There are a few things that you have to take into consideration when trying to determine why your older dog won’t eat.Chances are that if you’re reading this article then you’re struggling with what to do when your senior fur baby shows no interest in his or her meals.

I’ve certainly fought this battle more than once over the years and I know how upsetting it can be for the dog owner.

Of course it’s critical that your senior eat in order to maintain his or her strength.  There are many reasons that can cause an older dog not to eat:

  • Disease or Illness
  • Dental – If you don’t clean your dog’s teeth regularly, your dog could be in pain due to periodontal problems
  • Emotional – Dogs DO get depressed
  • Poor Diet

DON’T Get Upset About It – Your Dog WILL Pick Up on Your Feelings

As silly as you may think this sounds, your dog knows what you’re feeling.  So, if you get stressed or panicked because he or she’s not eating, it can often make the situation worse. (I’ve been there). If your dog senses your nervousness, the chances are better that he’ll walk away from the food.

You have to find a way to stay calm and relaxed at meal time even if the dog doesn’t eat right away.  The key is to learn to entice your dog with the food via smell, before you even place the food down.  This is a vital step and here’s why.

If you place the food down and the dog doesn’t eat it; then you pick it back up and add something to it, put the bowl back down; the dog will often walk away at that point.  Then you begin to panic trying to figure out what to do.  Don’t play games putting the bowl down, picking it up and putting it back down.

Rule Out Disease

There are several different reasons that can cause your dog to stop eating such as disease or illness, parasites, stress and anxiety (behavioral).

It’s very important that you don’t try and guess what’s causing your older dog’s appetite loss. Make an appointment for your dog with his or her holistic veterinarian.

Although a loss of appetite can be a symptom of several issues; it’s important that your vet run tests to rule out that disease or illness may be causing the problem.

Once the vet confirms that your old fur baby is definitely okay health wise, then you can start evaluating why the lack of interest in food.

Rose’s Story – Suddenly a Finicky German Shepherd

At one point, I had been working with a friend whose twelve year old German Shepherd suddenly developed reoccurring stool problems as well as daily accidents in the house.

Rose was always a good eater up until about six months ago when her owner took her to the vet for an ear problem. Rose was diagnosed with Vestibular Disease due to an inner ear infection. Other than Vestibular Disease, the vet indicated that Rose was healthy.

Rose’s owner contacted me due to her stool problems and sudden onset of anorexia. Anorexia in dogs is when a dog has a complete loss of appetite. It’s not the same as the eating disorder Anorexia Nervosa in people. Shortly after visiting the vet, Rose’s owner decided to use a dewormer on her in the event that she may have developed worms.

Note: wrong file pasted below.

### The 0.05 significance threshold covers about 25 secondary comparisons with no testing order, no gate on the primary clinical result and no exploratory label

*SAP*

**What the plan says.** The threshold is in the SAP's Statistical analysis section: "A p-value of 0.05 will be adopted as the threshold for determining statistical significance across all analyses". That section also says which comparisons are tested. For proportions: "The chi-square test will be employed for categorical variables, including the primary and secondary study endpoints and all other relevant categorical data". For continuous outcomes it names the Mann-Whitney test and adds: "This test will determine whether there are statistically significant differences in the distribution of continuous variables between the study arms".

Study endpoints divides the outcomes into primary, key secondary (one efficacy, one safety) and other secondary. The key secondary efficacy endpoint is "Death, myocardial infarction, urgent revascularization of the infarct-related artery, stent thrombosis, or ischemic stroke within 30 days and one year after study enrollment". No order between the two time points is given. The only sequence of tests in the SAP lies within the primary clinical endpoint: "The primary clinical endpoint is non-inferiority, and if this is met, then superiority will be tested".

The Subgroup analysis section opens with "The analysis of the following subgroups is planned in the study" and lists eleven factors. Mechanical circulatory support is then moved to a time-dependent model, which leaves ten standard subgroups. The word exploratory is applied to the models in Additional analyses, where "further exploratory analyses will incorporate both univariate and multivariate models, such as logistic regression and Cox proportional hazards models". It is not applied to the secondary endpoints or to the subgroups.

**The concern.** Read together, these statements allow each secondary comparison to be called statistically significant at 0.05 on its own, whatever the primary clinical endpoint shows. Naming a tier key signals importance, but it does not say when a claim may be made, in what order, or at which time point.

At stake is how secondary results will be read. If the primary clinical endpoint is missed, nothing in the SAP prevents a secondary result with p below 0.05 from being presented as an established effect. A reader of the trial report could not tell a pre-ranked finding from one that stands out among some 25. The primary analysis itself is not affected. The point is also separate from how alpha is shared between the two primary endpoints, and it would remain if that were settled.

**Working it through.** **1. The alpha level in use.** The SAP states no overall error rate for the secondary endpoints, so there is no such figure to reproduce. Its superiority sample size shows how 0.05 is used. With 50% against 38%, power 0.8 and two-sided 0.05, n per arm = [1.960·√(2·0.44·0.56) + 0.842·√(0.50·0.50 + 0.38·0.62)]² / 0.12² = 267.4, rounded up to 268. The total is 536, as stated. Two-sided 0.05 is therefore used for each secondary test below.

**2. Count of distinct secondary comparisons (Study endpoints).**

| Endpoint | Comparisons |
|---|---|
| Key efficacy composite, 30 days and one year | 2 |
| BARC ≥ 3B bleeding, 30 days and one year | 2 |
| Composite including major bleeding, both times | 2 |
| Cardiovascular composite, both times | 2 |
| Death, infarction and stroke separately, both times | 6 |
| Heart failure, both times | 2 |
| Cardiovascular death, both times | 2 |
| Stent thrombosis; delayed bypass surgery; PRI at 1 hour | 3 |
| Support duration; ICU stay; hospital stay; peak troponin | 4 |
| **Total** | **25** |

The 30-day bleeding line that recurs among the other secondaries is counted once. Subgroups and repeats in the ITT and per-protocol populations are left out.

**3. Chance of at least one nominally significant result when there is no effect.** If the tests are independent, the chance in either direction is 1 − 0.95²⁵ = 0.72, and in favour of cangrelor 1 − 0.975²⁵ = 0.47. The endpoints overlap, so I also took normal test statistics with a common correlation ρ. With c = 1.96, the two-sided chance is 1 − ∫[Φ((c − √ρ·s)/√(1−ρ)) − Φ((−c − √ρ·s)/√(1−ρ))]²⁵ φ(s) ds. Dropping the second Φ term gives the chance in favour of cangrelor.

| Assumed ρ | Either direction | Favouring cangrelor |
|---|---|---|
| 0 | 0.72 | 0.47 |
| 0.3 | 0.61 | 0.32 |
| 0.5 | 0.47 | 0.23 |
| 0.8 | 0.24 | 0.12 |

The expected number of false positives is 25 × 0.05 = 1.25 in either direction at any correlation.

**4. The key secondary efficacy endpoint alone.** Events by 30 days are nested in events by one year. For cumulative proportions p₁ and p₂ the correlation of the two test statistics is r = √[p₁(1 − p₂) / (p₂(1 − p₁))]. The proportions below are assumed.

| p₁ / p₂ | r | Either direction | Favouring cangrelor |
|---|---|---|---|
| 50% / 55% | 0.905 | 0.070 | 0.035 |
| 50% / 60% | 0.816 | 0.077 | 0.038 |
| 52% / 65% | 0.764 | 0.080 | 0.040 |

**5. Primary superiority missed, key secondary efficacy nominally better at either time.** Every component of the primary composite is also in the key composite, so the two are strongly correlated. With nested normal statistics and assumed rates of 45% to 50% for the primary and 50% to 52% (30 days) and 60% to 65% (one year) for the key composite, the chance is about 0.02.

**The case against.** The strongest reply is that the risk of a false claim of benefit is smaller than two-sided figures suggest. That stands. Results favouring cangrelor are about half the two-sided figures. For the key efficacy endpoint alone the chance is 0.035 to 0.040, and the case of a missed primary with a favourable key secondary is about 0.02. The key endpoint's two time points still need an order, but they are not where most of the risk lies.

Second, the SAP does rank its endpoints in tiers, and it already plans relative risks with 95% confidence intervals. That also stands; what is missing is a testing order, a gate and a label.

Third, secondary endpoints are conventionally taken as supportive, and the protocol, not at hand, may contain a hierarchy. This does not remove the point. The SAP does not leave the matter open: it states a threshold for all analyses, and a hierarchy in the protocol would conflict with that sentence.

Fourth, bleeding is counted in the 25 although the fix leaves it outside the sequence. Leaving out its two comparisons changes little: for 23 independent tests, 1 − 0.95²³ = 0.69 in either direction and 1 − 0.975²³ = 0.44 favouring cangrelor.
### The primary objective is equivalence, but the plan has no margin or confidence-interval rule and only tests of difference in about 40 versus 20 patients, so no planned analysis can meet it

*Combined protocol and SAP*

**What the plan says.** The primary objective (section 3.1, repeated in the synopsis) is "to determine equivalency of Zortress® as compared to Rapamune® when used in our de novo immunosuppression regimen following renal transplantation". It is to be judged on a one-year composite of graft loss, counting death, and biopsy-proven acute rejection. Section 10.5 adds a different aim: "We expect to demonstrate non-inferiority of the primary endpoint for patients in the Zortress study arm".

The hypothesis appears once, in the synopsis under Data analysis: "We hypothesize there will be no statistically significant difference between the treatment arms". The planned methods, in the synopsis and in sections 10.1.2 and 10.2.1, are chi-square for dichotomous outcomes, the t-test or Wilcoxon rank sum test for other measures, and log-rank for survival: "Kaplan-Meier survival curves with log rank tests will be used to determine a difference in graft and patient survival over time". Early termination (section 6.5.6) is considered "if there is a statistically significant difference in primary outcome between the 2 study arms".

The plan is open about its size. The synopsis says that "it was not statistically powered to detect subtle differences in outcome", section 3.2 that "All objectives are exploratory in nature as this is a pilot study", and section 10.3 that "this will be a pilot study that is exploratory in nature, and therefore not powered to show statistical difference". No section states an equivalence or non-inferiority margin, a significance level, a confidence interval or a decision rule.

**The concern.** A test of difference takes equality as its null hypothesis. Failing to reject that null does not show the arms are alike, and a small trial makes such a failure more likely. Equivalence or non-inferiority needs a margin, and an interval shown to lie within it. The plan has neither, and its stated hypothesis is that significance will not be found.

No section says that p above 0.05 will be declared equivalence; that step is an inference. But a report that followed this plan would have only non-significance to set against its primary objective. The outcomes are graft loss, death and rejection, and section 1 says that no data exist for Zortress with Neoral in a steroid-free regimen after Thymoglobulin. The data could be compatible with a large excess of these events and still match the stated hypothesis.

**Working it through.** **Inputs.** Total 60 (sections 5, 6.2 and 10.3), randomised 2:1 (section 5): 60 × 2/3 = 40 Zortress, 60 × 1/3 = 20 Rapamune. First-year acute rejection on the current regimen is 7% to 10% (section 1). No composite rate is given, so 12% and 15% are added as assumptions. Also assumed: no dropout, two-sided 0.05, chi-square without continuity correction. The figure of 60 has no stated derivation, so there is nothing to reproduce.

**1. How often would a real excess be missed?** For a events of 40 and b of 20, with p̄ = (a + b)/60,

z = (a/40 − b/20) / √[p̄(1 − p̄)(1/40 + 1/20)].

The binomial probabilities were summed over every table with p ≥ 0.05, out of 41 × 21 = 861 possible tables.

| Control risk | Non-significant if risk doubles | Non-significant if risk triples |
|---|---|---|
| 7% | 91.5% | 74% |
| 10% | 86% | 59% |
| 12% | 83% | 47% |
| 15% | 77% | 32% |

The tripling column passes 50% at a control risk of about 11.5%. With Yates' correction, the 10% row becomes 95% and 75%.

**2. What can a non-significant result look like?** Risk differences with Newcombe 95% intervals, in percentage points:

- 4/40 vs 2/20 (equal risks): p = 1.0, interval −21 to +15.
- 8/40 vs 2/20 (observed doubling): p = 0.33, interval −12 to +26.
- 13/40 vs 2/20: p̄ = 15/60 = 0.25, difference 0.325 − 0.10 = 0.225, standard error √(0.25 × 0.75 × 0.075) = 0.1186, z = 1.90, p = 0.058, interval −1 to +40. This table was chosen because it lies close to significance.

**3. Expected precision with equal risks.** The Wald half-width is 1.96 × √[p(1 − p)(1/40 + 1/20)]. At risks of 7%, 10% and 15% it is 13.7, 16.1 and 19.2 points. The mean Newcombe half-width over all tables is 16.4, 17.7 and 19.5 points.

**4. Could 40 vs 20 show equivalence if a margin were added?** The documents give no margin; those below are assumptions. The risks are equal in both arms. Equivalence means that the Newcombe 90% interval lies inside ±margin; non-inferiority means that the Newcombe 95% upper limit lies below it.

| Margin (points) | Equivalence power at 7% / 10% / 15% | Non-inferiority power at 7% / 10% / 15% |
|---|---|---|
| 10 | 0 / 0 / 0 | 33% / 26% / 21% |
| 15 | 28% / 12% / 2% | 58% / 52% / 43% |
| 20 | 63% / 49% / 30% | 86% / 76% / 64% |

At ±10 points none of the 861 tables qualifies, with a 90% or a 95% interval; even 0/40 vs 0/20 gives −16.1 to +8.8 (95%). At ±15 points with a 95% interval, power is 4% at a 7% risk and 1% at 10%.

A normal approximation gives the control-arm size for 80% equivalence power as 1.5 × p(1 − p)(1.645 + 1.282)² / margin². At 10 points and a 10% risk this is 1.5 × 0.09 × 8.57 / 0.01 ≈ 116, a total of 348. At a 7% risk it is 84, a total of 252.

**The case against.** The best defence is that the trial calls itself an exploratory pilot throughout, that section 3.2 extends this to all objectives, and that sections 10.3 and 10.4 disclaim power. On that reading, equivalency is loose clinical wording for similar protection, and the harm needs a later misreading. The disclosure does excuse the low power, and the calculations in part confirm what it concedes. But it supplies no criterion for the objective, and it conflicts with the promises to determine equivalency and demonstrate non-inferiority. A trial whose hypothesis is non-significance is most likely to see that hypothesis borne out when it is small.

From this point forward, Rose’s stool and eating habits changed completely.  Since Rose wouldn’t eat, her owner decided to try boiled chicken and rice which Rose accepted with a doggy smile!

Determining The Problem

Since the vet ruled out any real health concerns, my suspicions as to why Rose wasn’t eating were more behavioral than anything, especially since she was always a good eater. Although Rose was diagnosed with Vestibular Disease, she also developed certain behavioral symptoms around that time as well.

Coincidentally, Rose’s owner welcomed a new German Shepherd puppy into the home around the same time that Rose’s symptoms started to appear. This confirmed my suspicions that much of Rose’s issues were indeed behavioral. Plus, Rose was used to eating free form; having dry food available at all times and now with the new puppy, this changed her entire routine.

All dogs like routine, but old dogs rely on it!

Adding Another Dog to the Family and Reinforcing Your Alfa Dog’s Role

I explained the importance that Rose must always be first – before the pup. Rose goes in and out of the doors first, she gets her food first, etc. Although dogs will typically work out any “pack” issues themselves, it’s a must for the owner to reinforce the older dog’s role.

I further explained the importance of a healthy diet for both dogs and further explained that boiled chicken and rice isn’t a balanced diet. This type of bland diet is typically recommended as a temporary diet for gastric upset or a diet for a recuperating pet. A diet of boiled chicken/ground beef and rice should never be your dog’s only source of food without adequate supplementation. It is void of all the nutrients your dog needs such as vitamins and MINERALS which are critical.